I think that the first step is for you and your partner to understand each other's needs so you can support each other. I take it your partner is NT (neurotypical, not autistic) so I will give advice based on that assumption.
Your partner's view that you are making yourself change to fit your diagnosis suggests that she is worried that the knowledge you now have will make things worse, so you need to convince her that knowledge can improve things. Also, we do tend to change when we find out, because we often realise we have been masking our true identities to try to fit in and we get distressed because we haven't been given any coping strategies to live without that mask.
For me, learning about why I behave or react like I do and how I am different to NTs has really helped. I recommend reading "A field guide to Earthlings: An autistic/Asperger view of neurotypical behavior" by Ian Ford. It explains the difference between how NT and Autistic brains develop through childhood and adolescence, leading to us having the sensory and emotional issues that NTs easily filter out. You have to remember that we need to understand that it is difficult for NT adults to understand and empathise with our problems, as they have little to no direct experience of it. Biut hopefully if your partner sees you are trying to understand yourself and her better to improve the situation, she will want to learn more about your issues to help you.
With regard to the children, 3 is very hard work for an Aspie so you shouldn't be hard on yourself. Children can often be understanding if you explain things in an appropriate way - I remember reading the account of an Aspie mum whose child was quite understanding of the fact that she would get stressed and when that happened she needed quiet time. Your partner and children will have to learn to accept that you may often need quiet time alone to "de-stress" and your children may also learn that taking turns to spend time with you can be more rewarding, when you can give them undivided attention without distractions.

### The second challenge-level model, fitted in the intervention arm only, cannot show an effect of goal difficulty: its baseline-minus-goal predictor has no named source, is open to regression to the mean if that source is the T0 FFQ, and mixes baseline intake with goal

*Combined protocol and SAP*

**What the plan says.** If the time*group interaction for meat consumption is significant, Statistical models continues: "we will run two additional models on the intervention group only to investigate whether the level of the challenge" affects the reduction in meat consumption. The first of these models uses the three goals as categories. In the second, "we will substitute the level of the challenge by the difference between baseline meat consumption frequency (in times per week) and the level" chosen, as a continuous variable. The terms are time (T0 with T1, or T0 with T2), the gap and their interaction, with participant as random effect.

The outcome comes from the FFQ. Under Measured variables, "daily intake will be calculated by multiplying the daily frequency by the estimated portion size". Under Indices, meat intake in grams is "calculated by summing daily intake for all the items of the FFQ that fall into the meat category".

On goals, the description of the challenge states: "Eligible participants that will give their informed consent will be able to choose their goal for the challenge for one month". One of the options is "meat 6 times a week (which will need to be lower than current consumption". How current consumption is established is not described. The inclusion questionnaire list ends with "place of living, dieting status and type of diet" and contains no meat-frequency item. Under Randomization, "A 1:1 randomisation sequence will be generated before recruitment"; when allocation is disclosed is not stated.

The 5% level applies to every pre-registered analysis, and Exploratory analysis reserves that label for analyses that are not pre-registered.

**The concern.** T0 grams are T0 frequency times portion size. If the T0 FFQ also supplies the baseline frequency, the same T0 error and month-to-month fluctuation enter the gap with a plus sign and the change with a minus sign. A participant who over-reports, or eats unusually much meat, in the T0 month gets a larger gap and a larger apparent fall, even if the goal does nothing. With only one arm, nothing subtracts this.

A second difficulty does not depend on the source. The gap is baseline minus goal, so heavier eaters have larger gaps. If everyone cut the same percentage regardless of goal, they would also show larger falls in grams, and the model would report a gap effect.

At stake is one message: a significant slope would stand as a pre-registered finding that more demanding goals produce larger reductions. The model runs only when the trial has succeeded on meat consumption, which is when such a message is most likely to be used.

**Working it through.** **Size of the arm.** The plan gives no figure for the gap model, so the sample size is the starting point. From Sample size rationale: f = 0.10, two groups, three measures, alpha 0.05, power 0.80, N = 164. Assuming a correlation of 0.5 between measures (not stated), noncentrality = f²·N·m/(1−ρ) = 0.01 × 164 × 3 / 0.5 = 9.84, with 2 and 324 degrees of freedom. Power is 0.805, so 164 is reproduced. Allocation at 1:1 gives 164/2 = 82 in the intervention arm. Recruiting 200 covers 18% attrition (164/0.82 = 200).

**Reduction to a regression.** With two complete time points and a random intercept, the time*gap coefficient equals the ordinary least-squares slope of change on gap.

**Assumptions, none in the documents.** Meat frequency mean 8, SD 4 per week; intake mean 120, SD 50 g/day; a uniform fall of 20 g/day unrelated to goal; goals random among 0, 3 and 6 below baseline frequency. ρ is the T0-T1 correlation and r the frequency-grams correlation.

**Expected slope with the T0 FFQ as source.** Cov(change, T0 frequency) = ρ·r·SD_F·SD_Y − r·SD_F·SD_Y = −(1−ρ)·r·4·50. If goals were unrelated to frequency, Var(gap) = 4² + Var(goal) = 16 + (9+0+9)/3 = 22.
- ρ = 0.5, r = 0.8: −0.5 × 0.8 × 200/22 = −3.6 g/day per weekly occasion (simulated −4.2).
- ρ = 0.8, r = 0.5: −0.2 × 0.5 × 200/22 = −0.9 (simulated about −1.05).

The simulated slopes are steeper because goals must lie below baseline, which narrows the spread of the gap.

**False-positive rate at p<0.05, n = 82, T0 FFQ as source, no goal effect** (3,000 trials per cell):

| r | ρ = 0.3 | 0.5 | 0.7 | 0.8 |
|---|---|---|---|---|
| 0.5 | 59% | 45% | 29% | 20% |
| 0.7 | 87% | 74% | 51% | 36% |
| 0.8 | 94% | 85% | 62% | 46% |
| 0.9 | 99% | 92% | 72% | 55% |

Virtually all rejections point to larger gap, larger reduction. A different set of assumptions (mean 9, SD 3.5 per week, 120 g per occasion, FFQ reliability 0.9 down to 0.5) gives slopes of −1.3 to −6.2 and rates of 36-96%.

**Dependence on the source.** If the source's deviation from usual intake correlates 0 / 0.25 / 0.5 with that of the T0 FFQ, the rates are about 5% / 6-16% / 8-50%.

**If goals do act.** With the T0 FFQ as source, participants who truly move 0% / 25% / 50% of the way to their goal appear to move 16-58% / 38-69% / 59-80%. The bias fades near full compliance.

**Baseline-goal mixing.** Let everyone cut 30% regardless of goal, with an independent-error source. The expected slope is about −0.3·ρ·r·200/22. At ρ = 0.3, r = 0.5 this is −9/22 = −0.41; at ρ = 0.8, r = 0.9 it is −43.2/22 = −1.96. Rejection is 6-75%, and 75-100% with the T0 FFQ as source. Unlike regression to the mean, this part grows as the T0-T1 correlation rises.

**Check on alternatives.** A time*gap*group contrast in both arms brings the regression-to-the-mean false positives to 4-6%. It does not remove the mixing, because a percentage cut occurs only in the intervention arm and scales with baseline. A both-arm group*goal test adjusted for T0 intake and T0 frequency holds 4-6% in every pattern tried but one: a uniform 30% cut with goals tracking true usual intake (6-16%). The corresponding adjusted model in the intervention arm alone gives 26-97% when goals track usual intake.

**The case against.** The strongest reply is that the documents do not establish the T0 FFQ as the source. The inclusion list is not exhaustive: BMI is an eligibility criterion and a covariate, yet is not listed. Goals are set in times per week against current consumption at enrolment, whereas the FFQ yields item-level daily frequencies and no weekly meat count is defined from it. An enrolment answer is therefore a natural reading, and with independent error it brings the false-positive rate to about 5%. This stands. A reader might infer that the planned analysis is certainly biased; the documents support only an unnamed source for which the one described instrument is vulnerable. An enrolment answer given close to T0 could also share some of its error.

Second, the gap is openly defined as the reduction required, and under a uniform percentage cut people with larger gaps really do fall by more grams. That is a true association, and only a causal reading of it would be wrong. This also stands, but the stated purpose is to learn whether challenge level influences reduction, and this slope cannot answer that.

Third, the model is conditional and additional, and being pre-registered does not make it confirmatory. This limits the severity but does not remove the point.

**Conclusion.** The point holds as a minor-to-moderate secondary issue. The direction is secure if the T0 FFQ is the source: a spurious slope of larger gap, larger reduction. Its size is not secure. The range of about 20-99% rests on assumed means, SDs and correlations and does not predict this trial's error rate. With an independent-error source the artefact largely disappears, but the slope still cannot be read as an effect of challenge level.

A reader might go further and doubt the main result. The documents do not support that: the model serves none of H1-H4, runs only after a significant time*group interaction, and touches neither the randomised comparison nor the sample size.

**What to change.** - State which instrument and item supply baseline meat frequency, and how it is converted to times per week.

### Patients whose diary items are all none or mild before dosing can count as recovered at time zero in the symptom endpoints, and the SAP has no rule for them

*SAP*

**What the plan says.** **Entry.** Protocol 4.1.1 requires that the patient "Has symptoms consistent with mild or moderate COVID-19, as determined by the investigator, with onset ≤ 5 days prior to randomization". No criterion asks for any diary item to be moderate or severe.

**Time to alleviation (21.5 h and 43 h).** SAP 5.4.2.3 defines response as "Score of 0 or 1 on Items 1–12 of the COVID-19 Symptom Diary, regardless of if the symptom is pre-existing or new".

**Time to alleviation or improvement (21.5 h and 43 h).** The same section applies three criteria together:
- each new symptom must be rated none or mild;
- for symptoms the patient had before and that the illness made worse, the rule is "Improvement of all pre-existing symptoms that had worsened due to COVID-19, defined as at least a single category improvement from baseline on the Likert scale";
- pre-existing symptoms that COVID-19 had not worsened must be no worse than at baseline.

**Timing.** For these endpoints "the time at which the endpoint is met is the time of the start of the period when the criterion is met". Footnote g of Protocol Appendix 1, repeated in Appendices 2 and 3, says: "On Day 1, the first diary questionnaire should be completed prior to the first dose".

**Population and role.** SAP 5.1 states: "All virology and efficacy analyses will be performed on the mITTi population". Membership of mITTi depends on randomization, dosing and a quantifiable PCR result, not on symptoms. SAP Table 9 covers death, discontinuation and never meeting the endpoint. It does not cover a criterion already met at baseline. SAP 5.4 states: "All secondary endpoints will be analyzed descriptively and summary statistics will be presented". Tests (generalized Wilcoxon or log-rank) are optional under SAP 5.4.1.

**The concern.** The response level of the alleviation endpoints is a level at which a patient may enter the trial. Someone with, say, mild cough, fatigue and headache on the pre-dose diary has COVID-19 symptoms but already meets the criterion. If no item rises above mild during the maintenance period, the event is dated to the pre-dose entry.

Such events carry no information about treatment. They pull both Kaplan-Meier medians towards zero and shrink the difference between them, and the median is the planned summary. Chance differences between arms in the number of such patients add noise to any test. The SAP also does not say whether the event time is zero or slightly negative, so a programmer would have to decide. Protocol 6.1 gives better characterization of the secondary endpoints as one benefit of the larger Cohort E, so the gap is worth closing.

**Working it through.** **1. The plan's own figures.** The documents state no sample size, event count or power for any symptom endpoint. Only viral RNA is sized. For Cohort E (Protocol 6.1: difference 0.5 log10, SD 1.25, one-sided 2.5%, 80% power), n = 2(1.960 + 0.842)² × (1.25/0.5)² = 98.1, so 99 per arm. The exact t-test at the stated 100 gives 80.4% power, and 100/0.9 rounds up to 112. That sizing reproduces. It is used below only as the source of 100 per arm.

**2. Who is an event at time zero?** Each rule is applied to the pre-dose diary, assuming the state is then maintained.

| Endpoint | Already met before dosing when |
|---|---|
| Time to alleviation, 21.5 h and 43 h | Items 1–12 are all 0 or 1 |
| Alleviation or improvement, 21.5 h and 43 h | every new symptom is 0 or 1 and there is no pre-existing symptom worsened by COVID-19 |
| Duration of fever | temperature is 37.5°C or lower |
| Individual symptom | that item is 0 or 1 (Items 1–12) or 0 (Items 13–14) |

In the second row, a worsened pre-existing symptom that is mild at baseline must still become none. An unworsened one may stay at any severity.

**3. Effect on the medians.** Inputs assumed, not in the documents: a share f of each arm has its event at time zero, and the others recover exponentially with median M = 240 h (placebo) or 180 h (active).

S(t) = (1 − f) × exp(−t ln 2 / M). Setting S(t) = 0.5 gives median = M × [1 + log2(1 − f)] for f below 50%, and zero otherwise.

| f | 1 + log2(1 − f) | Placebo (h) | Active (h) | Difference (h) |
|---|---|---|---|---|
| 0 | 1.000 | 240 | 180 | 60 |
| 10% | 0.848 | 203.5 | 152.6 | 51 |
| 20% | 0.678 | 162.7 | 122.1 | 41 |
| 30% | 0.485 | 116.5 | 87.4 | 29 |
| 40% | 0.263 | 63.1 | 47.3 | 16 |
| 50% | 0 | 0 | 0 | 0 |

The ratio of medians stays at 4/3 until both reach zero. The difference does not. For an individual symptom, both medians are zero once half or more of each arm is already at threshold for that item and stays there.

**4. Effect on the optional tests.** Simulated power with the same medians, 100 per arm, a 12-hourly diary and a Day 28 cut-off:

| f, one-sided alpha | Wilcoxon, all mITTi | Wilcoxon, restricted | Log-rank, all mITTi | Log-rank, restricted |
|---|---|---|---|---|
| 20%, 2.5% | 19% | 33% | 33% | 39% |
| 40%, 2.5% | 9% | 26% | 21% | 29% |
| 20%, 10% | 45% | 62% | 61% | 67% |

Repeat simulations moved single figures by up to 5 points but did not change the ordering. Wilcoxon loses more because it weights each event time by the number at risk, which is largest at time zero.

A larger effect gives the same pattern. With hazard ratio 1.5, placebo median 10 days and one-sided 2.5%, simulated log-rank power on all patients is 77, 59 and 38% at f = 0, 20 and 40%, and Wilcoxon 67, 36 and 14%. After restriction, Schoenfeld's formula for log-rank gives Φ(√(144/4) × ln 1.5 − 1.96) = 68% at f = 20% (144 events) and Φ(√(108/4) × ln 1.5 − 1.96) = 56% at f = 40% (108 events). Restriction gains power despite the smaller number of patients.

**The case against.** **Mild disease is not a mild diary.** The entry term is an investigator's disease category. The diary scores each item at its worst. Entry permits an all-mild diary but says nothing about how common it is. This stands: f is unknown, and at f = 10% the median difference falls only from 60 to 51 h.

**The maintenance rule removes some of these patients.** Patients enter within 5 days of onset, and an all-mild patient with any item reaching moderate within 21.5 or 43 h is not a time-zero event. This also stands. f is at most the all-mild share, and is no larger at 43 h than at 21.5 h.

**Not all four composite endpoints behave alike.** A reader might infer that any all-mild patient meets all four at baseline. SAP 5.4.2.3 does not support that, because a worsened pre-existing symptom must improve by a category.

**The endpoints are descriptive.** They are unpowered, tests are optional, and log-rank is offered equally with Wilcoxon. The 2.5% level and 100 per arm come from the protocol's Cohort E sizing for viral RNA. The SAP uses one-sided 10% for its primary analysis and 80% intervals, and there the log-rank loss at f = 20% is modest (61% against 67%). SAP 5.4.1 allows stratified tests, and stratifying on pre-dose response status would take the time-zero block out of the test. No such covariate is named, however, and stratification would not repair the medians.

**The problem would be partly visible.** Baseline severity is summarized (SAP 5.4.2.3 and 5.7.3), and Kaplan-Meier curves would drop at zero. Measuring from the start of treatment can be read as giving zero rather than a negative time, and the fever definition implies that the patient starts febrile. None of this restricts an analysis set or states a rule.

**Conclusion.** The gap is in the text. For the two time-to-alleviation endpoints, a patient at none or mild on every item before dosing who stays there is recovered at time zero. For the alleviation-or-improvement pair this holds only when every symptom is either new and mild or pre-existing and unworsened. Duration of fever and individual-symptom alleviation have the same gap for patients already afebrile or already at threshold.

Good luck and feel free to post any questions on here.
I think that makes a lot of sense. I shall add 'A field guide to earthlings' onto my reading list thanks. You were correct in assertaining my partner is NT.
When I was diagnosed it helped knowing that the reason I am so mentally shattered after a day at work is more to do with the effort of 'passing for normal'. As much as I know my other half is probably just worried and does care for me, it does make me wish I could help her more, rather than adding to the pressures of the household.
I have an appointment in a couple of weeks with my ASD worker, and I am hoping to discuss these issues as well as get some focus on dealing with the things I have prioritised. I find if I can put strategies in place I can then deal with things as they are 'known' quantities, rather than unknown and uncontrollable worries.
It makes a massive difference to have a portal for putting things 'on paper' and having other peoples thoughts, experiences and tips to add to my own toolbox. I know the more I can understand myself the better able to cope I will find things, and also the more familiar I will hopefully become to my family.
Do you know of any good examples that people can read that help show my NT family how my aspergers brain works in a way that I can't? I know that as a parent with an ASD child they gave us a story called 'Welcome to Holland' which is a fantastic way of explaining what learning your child is Autistic is like. I would love something simlar to outline how my brain is actually feeling, without me having to explain, which usually is hard, and can go on for too long and leave people more confused than me